Cam Pedersen
Founder @ RubberDuck

Missing records in Rails 6.1

September 18, 2020

Cunningham's Law says "the best way to get the right answer on the internet is not to ask a question; it's to post the wrong answer."

Maybe a good extension would be "the best way to get a feature in an open source project is not to commit the code, but to complain about the lack of said feature."

A couple of years ago I published a post about finding Unassociated records in Rails. I thought I would get around to building out my idea of without(:model) someday, but you know how life goes.

Thankfully someone else found the lack of this feature annoying too. I was googling for solutions to an unrelated problem yesterday and stumbled on the Rails PR Finding Orphan Records, which adds missing(:model).

It looks like it was submitted by Tom Rossi in December 2018, but only merged in January 2020, finding its way into Rails 6.1. The linked thread indicates he and Rafael França figured this out at Rails Conf! Maybe I should go someday 😂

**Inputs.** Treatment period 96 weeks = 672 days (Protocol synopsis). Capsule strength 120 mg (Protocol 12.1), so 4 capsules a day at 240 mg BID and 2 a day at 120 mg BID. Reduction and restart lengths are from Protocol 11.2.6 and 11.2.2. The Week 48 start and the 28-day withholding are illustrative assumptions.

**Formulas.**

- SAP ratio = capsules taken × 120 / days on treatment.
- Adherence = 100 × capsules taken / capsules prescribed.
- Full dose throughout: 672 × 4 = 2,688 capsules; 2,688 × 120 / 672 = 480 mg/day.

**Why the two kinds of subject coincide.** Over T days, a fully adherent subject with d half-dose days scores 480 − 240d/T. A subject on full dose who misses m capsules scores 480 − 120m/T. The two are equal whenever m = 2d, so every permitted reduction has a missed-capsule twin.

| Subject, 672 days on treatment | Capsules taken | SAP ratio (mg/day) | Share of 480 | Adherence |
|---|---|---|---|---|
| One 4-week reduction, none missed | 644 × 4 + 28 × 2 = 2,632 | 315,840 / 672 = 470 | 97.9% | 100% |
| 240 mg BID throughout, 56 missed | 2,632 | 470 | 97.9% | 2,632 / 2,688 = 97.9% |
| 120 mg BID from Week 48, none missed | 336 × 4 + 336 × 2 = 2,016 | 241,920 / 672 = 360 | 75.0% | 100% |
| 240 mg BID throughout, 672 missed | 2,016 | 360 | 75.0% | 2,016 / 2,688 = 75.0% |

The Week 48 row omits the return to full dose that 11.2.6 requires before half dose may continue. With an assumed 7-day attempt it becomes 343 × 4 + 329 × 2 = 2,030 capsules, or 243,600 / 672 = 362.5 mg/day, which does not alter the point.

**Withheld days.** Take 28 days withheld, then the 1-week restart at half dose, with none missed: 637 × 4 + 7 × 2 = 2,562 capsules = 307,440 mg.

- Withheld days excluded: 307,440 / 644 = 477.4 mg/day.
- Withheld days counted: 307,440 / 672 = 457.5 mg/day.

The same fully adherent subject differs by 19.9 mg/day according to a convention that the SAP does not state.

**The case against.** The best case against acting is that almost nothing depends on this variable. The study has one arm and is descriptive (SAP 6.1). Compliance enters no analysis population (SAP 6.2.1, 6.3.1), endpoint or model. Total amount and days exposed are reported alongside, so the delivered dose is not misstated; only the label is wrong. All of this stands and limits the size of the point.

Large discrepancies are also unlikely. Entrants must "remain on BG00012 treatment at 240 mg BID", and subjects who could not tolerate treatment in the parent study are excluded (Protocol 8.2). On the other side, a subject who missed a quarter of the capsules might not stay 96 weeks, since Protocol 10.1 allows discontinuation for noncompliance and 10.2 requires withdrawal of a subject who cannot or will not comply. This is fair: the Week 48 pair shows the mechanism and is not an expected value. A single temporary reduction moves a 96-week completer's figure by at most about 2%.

The implementation is much simpler than I thought it would be, and more powerful than I had thought to make it. It actually allows you to left join multiple tables:

Post.where.missing(:author, :comments)

# SELECT "posts".* FROM "posts"
# LEFT OUTER JOIN "authors" ON "authors"."id" = "posts"."author_id"
# LEFT OUTER JOIN "comments" ON "comments"."post_id" = "posts"."id"
# WHERE "authors"."id" IS NULL AND "comments"."id" IS NULL

This was acheived in the following method in activerecord/lib/active_record/relation/query_methods.rb:

def missing(*args)
  args.each do |arg|
    reflection = @scope.klass._reflect_on_association(arg)
    opts = { reflection.table_name => { reflection.association_primary_key => nil } }
    @scope.left_outer_joins!(arg)
    @scope.where!(opts)
  end

  @scope
end

We can see through their clever use of _reflect_on_association how the previous way to do this had to be implemented:

Post
  .left_joins(:author).where(authors: {id: nil})
  .left_joins(:comments).where(comments: {id: nil})

It seems small but I love to see improvements like this. Rails continues to be a masterpiece of developer ergonomics, and I'd like to thank Tom Rossi and Rafael França for helping push it forward!